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Title: Intensive intervention delivery in autism and early prediction of cognitive outcomes in children using computerised game and wireless EEG in naturalistic setting
Author: Bono, Valentina
ISNI:       0000 0004 6500 6497
Awarding Body: University of Southampton
Current Institution: University of Southampton
Date of Award: 2017
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Neuro-developmental disorders, like Autism Spectrum Disorder, are common in youths and their incidence is increasing over the last decades. Although these disorders are attributed to disrupted brain functioning, there is no agreed biological marker for their diagnosis and treatment, thus they are based on behavioural analysis. Combating autism relies in three particular strands: early diagnosis, intensive personalised intervention (25 hours/week), and effective monitoring strategy of the children to tailor the therapy depending upon evolution of their developmental trajectories. In this dissertation we contribute to each of these aspects as follows: We develop a multi-player game platform (GOLIAH) that enables delivering intensive intervention, not only in clinical, but also at-home settings. It implements the most recent ESDM intervention protocol targeting two "pivotal" skills that promote the learning process. In addition, it automatically generates behavioural measures when the child goes through the intervention process (playing the game). The operational procedure of GOLIAH was validated in a 3-month open trial conducted at Pitie-Salpetriere Hospital and Stella Maris Foundation. We develop a combined developmental and neuro-biological marker strategy for monitoring the trajectory of the children during the intervention. The behavioural parameters for monitoring are based on the performance parameters of the child while playing GOLIAH. For the neurological markers we used wireless EEG-derived functional connectivity networks and its associated parameters. However, since the EEG recorded in mobile environment is corrupted by artefacts, as a first step for EEG processing, we develop two novel artefact reduction algorithms, WPTEMD and WPTICA. Through detailed analysis of semi-simulated and real EEG data and comparison with state-of-the-art algorithms, we establish that WPTEMD works best for wireless EEG data in naturalistic settings. We explore the possibility of using functional brain connectivity networks for early detection of cognitive disabilities in an at-risk population (neonates with HIE). Our analysis shows that two years cognitive outcomes could be predicted from EEG recorded within two weeks of life with 87.5% of accuracy. We expect that over the first few months of life, a periodic monitoring of the functional brain connectivity networks and its parameters could help in improving the final outcome prediction.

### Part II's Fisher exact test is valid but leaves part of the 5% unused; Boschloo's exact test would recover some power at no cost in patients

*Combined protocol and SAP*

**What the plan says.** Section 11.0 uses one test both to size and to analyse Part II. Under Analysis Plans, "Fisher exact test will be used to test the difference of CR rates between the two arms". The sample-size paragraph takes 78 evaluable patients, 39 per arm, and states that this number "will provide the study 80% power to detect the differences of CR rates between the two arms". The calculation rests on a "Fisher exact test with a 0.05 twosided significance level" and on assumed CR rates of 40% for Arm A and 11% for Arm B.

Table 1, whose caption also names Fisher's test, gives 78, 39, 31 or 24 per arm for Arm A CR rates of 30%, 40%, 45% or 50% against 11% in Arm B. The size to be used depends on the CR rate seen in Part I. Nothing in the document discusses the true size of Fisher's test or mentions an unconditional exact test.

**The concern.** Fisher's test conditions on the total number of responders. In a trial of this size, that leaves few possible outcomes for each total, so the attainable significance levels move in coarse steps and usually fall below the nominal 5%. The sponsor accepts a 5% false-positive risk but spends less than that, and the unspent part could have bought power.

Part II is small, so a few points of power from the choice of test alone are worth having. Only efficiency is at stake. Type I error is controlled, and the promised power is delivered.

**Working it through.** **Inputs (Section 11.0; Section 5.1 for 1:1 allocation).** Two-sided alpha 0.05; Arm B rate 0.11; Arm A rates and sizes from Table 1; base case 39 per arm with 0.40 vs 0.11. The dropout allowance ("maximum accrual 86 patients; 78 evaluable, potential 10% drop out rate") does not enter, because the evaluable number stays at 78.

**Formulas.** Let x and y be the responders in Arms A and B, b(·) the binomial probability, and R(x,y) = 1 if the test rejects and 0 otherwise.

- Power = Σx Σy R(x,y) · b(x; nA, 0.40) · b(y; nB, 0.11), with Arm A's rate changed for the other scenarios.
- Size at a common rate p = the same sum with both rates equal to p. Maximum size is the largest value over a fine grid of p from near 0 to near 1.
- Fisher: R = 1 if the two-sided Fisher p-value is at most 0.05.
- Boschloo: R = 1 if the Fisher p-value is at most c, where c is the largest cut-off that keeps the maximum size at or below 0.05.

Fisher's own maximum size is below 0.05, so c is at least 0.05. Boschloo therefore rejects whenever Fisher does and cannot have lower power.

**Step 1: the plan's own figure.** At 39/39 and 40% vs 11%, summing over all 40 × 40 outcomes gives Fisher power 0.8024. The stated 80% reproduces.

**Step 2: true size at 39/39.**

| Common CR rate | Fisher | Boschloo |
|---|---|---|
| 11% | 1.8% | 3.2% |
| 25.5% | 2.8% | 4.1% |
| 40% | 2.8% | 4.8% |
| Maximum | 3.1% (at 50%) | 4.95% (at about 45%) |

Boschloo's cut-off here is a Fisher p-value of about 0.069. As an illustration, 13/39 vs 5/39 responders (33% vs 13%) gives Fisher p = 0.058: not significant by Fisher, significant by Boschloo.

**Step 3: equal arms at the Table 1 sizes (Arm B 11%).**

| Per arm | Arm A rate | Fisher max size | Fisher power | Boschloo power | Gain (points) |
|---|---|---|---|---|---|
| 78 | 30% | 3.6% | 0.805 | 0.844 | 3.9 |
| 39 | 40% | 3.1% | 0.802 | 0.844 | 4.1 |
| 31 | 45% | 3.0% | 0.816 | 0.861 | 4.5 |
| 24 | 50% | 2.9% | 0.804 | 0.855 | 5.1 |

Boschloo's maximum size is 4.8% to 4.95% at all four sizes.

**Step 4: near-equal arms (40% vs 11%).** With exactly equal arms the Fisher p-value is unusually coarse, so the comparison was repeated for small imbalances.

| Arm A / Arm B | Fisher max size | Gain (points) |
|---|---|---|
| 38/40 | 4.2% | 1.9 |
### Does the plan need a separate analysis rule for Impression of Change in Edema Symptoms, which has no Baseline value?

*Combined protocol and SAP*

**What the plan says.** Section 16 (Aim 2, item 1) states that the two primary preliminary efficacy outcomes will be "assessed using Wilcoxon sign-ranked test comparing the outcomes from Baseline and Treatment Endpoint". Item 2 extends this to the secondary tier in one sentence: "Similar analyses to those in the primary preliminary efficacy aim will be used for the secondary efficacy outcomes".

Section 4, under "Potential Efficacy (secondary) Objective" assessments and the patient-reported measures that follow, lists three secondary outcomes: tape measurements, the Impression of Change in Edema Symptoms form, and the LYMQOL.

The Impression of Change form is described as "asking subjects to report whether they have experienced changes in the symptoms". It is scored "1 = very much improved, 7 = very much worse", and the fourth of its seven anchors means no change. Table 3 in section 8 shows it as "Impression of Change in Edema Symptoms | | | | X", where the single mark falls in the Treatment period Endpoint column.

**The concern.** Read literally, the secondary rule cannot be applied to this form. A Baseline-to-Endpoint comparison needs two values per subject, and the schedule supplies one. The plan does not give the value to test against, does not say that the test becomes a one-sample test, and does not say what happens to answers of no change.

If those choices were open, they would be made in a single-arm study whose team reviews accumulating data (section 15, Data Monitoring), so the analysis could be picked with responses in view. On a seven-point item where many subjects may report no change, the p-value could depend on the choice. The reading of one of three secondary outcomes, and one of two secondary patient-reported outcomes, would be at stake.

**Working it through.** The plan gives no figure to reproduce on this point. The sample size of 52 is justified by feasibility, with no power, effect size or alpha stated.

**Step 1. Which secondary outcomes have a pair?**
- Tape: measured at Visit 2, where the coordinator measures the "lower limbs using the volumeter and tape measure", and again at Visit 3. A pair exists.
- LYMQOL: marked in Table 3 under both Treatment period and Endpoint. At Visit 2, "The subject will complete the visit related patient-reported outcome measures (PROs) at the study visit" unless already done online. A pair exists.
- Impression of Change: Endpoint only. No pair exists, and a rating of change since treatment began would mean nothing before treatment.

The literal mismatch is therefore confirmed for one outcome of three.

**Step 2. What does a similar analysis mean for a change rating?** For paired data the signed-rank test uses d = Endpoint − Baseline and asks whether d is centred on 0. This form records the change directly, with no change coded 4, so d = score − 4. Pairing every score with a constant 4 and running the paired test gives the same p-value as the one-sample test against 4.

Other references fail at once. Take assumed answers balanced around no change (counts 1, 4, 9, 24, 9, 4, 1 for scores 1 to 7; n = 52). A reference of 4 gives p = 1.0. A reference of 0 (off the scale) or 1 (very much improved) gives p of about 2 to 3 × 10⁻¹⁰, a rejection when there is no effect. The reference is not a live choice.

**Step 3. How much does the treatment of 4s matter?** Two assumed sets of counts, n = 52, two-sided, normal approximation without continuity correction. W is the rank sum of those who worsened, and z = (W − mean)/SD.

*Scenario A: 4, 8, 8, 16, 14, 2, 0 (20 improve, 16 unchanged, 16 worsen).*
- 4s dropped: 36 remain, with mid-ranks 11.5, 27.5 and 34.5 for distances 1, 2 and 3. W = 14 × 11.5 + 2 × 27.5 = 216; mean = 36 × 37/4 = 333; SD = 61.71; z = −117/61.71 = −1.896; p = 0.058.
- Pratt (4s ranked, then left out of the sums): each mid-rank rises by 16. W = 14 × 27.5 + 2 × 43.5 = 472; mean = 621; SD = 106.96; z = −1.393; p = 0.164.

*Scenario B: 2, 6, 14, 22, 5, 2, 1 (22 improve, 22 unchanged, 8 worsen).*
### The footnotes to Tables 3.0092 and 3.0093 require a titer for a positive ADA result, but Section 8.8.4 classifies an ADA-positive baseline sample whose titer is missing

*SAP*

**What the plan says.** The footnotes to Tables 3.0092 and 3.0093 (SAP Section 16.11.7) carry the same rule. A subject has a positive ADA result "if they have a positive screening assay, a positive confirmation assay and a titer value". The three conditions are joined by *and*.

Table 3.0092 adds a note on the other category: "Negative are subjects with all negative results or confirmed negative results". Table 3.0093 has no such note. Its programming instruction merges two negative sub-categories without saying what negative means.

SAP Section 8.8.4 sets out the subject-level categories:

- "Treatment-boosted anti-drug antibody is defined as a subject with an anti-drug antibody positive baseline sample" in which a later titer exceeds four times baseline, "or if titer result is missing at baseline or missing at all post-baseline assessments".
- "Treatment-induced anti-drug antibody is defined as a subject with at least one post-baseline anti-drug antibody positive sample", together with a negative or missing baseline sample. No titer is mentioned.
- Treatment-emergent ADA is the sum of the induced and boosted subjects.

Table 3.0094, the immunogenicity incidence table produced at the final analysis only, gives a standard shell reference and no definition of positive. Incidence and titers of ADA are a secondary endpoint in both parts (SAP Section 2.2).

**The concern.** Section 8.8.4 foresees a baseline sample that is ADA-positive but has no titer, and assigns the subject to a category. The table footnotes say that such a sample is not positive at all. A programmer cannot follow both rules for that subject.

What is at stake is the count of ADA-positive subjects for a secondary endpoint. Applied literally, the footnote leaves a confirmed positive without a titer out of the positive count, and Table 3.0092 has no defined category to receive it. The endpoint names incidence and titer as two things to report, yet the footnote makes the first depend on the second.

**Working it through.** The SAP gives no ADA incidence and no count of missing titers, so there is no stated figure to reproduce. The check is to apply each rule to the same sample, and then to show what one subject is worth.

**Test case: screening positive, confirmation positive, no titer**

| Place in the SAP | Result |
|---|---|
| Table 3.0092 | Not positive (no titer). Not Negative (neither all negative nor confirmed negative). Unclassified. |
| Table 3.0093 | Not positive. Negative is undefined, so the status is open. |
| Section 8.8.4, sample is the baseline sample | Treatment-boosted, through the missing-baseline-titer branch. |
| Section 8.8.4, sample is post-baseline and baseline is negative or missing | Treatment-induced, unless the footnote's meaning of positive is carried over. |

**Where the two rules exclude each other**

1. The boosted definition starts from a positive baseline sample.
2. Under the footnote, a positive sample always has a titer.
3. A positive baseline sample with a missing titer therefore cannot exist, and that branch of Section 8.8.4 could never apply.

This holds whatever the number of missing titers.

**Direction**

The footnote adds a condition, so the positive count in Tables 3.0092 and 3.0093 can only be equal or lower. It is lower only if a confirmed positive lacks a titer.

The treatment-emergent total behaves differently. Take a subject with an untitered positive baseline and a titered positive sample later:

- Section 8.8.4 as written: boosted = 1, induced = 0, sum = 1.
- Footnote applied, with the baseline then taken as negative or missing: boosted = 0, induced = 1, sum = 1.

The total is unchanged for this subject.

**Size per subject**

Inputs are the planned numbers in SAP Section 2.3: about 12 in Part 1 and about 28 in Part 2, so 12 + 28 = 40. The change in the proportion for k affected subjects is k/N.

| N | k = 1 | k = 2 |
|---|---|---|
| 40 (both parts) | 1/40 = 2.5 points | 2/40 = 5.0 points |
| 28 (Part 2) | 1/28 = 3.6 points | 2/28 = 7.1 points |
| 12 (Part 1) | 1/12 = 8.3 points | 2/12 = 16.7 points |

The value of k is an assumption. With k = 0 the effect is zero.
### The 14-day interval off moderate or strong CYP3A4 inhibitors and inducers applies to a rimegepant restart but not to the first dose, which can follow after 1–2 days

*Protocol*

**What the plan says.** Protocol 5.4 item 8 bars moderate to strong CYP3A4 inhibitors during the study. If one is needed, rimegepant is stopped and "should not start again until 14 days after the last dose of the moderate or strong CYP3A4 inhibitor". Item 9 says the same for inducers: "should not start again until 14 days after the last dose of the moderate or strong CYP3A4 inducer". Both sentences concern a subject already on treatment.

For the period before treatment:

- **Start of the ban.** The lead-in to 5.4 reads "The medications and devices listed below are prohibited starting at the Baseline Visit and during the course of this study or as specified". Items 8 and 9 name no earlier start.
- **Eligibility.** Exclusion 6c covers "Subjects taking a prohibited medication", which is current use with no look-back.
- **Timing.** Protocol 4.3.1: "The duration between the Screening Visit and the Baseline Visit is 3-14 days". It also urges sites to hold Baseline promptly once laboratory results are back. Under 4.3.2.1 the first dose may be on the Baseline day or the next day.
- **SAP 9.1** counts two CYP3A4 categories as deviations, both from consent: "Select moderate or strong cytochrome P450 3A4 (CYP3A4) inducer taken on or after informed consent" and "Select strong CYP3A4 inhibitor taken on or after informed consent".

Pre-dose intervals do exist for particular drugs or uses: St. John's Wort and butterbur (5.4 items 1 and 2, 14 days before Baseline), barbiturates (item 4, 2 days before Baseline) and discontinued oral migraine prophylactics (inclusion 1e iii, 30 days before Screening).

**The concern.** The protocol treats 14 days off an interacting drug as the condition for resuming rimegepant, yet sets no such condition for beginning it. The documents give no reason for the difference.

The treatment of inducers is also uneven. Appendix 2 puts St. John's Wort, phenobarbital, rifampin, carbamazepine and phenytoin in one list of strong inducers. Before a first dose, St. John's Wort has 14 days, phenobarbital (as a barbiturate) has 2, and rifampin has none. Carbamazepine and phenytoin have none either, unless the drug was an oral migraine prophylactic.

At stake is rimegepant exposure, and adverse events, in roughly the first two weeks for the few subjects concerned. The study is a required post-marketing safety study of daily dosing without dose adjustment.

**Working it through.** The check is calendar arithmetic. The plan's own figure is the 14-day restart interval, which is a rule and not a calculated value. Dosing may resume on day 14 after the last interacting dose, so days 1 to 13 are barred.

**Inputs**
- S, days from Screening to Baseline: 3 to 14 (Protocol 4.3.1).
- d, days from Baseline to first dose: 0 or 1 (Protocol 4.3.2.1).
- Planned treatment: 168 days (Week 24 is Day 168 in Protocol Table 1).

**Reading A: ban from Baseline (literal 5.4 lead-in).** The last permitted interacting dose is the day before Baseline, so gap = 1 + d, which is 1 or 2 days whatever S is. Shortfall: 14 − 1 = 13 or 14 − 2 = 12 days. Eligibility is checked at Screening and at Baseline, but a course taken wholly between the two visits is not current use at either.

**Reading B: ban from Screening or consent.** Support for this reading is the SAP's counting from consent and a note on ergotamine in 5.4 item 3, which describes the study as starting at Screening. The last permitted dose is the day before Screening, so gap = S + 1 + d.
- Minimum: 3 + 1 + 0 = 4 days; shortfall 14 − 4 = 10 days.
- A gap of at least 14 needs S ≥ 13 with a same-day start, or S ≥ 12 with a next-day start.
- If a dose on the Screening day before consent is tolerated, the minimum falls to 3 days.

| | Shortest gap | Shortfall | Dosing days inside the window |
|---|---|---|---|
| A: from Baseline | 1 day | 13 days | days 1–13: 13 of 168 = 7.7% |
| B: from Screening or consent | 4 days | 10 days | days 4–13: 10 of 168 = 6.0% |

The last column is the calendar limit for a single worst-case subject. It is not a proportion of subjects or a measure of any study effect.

Supervisor: Maharatna, Koushik Sponsor: Not available
Qualification Name: Thesis (Ph.D.) Qualification Level: Doctoral
EThOS ID:  DOI: Not available